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Blizzard on reinventing progression and winning back fans

Blizzard on reinventing progression and winning back fans
December 11, 2015 | By Chris Kerr




"We hadn't figured out what we were going to do yet and people kept asking the question. Suddenly it felt like we were trying to openly avoid that somehow."

- Overwatch game director, Jeff Kaplan.

Blizzard is looking to shake things up with Overwatch, the studio's first new IP in over a decade, by reinventing the progression system and convincing people that it's okay to trust big game companies. 

In a recent interview with EurogamerOverwatch game director, Jeff Kaplan, explained that they're rethinking the way progression work to give players the freedom to play the way they want.

"Unlike World of Warcraft or Diablo, where the progression is one of the main motivating factors in those games, whether it be what your level is or your gear, Overwatch is different in that sense. We don't want the progression system to be burdensome in the fact that it's telling you what to do or how to play," said Kaplan, speaking to Eurogamer. 

"It probably won't be the thing that makes you decide what hero to play - in fact, we would look at that as a mistake. We also won't reward you, in any way, with player power or anything like that."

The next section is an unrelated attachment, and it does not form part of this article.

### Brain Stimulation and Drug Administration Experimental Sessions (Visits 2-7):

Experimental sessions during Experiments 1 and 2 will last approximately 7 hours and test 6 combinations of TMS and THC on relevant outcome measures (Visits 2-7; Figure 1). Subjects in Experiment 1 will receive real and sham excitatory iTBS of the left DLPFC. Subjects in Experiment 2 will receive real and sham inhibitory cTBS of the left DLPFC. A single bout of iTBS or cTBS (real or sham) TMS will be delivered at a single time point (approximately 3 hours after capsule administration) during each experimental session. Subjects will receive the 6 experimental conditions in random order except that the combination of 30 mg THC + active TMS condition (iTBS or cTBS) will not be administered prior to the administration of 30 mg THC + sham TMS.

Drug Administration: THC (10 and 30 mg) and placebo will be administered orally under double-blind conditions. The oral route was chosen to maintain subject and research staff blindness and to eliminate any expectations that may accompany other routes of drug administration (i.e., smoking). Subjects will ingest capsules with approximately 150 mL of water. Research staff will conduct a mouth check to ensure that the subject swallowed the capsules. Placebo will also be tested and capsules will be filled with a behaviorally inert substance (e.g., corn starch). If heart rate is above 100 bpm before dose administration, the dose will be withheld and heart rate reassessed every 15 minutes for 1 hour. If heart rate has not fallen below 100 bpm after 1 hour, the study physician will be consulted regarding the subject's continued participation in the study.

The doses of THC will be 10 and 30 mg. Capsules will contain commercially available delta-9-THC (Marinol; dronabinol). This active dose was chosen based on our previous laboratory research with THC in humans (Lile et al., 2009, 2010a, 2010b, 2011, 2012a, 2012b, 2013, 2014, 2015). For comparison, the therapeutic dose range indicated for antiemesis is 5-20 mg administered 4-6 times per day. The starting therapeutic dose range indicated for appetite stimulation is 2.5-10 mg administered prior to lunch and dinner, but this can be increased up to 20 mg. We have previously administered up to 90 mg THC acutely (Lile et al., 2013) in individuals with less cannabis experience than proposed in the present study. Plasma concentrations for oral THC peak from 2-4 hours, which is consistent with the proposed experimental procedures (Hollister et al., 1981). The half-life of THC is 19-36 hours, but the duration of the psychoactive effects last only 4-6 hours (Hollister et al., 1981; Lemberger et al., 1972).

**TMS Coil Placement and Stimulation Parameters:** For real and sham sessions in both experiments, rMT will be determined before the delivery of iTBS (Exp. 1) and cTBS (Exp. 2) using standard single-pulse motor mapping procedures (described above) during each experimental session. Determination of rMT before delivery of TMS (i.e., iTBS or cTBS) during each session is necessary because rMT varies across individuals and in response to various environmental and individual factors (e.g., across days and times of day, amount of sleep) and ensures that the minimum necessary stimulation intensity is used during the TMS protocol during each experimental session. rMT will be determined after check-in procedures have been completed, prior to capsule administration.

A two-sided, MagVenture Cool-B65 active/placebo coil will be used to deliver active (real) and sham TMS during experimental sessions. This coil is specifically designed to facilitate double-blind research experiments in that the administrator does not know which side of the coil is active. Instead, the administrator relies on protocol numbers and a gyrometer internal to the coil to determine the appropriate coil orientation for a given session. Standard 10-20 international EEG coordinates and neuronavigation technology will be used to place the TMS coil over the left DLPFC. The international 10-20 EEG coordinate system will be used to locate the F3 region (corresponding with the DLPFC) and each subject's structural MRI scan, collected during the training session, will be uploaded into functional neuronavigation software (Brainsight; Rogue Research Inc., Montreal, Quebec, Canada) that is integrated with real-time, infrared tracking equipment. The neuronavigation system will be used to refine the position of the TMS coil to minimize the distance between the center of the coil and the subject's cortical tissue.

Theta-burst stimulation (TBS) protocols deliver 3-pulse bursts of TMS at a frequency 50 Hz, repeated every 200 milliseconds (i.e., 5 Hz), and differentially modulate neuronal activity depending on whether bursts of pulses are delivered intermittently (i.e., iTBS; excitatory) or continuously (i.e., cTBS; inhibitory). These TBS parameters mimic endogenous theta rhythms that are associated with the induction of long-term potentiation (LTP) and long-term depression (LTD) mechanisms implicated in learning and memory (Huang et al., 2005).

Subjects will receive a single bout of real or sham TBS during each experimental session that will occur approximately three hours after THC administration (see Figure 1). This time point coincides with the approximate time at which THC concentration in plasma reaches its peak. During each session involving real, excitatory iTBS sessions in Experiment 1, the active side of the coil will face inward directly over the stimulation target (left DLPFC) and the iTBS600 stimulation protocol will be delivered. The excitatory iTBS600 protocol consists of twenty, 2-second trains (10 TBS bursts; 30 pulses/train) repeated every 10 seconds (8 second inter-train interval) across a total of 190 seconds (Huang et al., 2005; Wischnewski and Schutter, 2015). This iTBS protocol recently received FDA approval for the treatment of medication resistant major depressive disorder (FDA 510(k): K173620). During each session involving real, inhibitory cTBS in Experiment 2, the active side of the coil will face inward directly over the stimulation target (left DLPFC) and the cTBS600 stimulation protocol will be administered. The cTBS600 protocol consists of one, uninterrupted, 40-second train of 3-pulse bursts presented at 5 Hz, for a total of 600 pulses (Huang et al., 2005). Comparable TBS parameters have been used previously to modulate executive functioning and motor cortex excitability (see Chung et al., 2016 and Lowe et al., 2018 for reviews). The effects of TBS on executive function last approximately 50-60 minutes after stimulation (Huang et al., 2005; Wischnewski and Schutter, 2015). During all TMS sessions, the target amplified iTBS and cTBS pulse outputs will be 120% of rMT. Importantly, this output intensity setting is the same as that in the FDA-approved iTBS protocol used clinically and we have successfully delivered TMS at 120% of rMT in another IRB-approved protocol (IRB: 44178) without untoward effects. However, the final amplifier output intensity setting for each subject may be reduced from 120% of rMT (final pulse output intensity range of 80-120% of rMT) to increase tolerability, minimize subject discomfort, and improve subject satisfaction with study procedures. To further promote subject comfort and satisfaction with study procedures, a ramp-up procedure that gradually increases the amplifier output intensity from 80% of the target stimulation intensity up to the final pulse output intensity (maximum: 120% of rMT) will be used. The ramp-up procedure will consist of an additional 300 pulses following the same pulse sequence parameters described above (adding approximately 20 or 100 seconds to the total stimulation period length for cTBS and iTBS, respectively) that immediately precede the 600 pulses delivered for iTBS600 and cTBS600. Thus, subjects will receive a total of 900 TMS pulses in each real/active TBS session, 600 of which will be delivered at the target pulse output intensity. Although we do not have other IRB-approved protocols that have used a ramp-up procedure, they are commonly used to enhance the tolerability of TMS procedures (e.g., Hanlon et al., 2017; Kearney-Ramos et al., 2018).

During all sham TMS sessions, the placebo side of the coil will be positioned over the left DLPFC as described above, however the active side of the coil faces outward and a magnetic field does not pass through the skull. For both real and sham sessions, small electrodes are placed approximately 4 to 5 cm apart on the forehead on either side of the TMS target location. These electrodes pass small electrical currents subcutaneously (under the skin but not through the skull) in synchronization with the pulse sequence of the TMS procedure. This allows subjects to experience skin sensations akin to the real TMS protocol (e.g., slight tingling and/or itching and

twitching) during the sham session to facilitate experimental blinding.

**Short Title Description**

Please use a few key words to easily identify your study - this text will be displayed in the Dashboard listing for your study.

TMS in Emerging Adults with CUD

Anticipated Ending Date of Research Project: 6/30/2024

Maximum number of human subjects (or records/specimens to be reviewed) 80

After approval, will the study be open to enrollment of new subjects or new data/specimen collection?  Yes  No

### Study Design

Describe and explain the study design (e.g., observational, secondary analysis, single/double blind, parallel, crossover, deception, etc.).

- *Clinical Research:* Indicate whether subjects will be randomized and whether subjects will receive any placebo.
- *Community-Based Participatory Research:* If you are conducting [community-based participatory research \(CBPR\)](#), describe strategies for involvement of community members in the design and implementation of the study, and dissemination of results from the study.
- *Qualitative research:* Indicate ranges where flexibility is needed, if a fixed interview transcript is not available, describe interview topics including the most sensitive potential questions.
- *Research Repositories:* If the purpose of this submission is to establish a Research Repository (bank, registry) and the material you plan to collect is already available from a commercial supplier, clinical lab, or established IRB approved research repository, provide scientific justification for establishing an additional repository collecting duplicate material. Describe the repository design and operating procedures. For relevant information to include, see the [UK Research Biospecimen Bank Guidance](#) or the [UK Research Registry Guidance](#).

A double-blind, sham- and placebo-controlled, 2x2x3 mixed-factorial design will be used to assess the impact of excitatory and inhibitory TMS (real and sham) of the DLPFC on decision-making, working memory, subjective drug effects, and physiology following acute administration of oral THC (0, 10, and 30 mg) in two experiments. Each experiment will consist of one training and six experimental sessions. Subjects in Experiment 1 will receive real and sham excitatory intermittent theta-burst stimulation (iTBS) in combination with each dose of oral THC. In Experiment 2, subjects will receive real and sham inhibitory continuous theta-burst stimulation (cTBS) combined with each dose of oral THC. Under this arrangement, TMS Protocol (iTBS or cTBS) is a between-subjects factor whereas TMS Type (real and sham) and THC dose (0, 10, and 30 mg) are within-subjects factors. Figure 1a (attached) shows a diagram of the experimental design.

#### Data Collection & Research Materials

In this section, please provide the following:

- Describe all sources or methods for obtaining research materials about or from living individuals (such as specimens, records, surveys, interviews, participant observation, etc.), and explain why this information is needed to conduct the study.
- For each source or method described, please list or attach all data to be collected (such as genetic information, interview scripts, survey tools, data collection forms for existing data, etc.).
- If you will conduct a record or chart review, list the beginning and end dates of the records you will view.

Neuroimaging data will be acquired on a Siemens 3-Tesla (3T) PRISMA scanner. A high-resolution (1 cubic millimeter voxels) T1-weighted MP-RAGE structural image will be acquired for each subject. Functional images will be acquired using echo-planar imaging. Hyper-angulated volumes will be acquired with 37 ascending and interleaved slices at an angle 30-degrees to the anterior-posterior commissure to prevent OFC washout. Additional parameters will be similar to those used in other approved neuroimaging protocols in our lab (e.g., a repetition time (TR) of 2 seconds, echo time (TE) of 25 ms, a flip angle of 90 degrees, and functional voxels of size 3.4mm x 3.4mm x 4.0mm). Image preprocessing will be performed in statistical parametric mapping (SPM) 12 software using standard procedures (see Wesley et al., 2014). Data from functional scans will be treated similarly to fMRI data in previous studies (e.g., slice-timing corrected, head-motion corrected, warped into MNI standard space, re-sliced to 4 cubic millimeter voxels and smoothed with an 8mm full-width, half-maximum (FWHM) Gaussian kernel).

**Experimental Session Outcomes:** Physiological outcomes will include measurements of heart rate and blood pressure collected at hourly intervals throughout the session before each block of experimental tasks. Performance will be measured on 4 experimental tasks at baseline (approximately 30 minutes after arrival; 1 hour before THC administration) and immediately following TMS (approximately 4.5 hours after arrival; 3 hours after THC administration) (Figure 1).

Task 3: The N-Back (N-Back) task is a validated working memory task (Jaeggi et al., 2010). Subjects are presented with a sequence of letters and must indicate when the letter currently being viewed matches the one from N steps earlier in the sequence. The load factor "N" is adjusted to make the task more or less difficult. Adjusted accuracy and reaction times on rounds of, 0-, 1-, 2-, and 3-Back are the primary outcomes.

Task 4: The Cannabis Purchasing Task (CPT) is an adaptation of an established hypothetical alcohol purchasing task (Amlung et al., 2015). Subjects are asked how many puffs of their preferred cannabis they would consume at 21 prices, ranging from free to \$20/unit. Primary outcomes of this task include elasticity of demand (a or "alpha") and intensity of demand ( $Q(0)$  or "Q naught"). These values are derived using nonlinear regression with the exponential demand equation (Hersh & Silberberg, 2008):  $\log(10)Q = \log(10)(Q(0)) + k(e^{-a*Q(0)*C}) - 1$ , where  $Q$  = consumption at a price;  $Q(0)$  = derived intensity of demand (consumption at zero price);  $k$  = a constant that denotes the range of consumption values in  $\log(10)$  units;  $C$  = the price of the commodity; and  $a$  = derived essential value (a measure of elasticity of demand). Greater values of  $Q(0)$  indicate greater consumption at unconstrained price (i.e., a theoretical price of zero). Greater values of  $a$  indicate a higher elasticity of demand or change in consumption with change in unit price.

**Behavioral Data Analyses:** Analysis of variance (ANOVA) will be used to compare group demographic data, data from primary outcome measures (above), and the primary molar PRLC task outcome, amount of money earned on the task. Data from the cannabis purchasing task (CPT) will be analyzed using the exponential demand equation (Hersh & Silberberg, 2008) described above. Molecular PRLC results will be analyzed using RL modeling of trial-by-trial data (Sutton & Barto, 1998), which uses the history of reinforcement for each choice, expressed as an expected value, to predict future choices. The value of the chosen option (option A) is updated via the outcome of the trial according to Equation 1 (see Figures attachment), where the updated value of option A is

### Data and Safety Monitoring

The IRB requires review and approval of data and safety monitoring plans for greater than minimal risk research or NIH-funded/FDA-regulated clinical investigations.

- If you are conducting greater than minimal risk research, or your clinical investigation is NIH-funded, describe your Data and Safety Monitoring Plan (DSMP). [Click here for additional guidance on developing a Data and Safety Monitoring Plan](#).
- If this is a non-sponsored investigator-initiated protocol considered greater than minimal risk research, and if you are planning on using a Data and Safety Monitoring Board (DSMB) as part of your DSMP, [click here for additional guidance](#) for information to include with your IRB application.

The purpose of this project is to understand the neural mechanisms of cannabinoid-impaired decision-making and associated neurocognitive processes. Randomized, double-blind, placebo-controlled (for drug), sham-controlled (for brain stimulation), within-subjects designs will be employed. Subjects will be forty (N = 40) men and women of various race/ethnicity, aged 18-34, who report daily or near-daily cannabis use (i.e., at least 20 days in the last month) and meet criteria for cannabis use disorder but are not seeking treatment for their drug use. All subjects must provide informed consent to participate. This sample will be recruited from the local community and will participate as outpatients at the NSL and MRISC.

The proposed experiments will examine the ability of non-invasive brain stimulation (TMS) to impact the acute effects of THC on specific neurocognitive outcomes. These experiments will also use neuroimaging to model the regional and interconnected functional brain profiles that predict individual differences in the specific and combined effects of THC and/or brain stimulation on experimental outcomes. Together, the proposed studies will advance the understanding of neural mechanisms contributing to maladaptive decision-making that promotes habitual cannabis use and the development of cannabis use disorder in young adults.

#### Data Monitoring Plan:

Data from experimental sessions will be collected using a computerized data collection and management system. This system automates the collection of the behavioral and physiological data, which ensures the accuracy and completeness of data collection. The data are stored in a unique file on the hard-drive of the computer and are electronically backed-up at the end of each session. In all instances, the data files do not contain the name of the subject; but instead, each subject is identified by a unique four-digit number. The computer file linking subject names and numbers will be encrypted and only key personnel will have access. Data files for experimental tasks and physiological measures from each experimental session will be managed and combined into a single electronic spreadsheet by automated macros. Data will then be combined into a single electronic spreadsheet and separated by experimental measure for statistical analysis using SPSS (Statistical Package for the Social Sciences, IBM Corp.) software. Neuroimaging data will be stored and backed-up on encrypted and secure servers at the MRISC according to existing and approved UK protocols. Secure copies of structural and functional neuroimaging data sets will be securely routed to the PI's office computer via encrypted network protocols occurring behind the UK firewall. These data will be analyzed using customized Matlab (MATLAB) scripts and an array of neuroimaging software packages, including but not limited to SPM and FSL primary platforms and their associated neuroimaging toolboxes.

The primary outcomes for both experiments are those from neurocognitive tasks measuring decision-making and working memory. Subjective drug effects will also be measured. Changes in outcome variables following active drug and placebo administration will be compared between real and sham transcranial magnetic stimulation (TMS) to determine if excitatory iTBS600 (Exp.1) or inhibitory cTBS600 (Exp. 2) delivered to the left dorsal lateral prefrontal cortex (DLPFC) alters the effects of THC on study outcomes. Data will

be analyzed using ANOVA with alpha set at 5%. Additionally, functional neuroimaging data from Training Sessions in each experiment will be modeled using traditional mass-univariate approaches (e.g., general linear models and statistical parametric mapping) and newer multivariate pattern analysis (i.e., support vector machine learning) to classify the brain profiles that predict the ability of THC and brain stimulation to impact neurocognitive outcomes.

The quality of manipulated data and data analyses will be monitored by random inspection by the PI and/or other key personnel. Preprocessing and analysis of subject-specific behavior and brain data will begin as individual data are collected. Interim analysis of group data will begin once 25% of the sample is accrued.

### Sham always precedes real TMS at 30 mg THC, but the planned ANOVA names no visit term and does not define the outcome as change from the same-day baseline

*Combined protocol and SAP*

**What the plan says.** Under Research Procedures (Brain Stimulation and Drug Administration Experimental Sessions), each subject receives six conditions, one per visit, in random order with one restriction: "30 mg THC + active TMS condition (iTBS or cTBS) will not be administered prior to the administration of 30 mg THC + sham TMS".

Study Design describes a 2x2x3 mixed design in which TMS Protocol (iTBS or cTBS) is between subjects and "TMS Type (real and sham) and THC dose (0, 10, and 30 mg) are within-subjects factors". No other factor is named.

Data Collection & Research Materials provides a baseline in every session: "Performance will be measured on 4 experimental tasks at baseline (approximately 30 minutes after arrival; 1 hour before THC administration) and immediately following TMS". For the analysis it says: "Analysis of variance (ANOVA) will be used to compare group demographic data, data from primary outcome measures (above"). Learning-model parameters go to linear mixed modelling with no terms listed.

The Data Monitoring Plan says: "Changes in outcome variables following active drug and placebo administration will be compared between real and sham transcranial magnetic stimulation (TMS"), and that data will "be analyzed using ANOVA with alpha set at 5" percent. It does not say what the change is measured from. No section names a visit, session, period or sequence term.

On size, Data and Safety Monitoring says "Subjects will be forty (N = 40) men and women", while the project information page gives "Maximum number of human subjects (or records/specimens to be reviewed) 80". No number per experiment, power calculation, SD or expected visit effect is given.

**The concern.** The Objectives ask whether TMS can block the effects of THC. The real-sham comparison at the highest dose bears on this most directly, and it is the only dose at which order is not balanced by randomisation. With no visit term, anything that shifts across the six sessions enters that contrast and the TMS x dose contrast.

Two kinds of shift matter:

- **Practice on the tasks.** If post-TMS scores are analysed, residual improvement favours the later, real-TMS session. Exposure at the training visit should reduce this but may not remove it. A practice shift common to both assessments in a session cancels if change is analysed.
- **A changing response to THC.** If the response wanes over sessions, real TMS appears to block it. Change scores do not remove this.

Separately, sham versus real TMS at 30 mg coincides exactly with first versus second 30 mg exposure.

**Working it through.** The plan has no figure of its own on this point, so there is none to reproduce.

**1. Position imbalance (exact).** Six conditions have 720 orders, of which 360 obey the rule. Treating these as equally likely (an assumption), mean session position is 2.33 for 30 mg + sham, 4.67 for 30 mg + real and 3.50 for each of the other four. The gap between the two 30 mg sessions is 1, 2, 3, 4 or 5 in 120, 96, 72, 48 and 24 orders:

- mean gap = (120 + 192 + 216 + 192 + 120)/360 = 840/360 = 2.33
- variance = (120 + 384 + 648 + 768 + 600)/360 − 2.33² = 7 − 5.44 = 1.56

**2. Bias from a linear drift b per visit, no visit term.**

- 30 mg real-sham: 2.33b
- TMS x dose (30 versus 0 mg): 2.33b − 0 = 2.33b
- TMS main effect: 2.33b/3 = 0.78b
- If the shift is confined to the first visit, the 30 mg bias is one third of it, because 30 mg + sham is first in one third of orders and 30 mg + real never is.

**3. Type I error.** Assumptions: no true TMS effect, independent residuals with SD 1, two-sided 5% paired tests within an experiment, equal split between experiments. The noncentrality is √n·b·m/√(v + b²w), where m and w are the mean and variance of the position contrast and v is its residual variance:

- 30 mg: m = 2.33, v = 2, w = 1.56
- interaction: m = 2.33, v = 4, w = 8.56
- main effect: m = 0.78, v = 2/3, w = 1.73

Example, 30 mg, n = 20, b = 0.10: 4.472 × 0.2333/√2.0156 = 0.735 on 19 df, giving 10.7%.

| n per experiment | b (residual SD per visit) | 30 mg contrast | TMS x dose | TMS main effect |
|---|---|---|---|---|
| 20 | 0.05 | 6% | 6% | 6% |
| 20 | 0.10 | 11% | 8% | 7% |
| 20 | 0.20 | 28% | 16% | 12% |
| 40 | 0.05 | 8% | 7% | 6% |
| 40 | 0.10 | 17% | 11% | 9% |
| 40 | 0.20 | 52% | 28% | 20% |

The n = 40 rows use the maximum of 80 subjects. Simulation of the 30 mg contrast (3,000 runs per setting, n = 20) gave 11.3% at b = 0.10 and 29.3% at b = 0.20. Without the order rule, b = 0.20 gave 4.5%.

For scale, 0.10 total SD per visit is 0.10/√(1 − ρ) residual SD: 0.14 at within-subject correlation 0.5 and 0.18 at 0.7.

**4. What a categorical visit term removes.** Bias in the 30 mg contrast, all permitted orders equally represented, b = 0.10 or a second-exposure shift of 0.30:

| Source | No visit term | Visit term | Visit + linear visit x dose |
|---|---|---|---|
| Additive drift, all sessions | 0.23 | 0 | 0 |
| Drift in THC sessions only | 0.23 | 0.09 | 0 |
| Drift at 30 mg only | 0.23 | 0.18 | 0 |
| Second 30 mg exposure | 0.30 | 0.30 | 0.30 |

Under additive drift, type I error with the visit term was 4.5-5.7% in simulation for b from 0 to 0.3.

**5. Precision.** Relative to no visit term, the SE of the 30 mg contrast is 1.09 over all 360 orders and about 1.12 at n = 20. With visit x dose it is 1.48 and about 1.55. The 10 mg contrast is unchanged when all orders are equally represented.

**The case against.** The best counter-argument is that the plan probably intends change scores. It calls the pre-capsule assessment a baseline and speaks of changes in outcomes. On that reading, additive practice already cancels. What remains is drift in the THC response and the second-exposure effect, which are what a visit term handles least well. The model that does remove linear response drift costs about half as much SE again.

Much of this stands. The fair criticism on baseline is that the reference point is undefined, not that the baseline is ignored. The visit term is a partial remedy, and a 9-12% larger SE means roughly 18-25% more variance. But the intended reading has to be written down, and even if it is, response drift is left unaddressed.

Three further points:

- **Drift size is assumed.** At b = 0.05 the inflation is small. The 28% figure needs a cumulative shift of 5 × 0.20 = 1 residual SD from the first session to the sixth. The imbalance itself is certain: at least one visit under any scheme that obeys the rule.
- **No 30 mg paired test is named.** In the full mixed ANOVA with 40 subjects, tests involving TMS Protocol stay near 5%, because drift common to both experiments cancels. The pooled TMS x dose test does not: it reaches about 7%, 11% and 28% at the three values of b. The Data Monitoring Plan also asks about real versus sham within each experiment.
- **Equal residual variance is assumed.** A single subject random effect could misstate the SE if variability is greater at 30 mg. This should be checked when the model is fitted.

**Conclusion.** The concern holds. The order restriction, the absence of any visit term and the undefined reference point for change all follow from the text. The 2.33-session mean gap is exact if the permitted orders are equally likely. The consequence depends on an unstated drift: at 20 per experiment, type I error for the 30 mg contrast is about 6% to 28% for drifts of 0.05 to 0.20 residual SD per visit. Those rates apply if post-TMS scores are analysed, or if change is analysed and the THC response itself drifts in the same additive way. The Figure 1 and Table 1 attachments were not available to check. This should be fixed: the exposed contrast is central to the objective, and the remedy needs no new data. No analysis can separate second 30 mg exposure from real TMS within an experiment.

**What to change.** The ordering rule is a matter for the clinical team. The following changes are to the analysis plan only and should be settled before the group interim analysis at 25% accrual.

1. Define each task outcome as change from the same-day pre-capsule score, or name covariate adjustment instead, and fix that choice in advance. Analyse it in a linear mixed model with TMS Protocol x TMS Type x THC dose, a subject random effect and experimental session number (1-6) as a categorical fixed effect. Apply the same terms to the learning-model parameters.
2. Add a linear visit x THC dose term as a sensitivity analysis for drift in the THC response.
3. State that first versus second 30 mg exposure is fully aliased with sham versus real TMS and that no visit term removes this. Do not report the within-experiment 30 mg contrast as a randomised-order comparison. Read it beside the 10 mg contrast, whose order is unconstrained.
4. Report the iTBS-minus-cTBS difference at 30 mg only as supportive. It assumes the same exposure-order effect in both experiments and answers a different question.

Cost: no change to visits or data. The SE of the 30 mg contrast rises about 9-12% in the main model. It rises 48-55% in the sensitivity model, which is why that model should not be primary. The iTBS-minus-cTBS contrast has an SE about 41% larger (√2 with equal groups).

"You're not going to get better guns, or have more hit points, or become more powerful. We're going to focus the progression system on cosmetic rewards and we think that will be a lot of fun for people."

Addressing recent fan concerns that Blizzard would end up charging players for new heroes and maps, Kaplan also reiterated that any future updates will be free.

Although he was taken aback by the level of mistrust fans showed at Blizzcon, Kaplan admits he understands why lots of players are growing increasingly wary of big game companies. 

"We were really not expecting [to be asked] what's going to happen after the game is launched. It takes so much work to ship a game," continued Kaplan.

"So, there we are at Blizzcon and people were just hammering us and you kind of realize that wow, there's a lot of distrust out in the community, because I think a lot of players have felt like they've been burned in the past. Like, oh god, these games companies are just trying to get so much out of me.

"We hadn't figured out what we were going to do yet and people kept asking the question. Suddenly it felt like we were trying to openly avoid that somehow."

You can read the full interview over on Eurogamer



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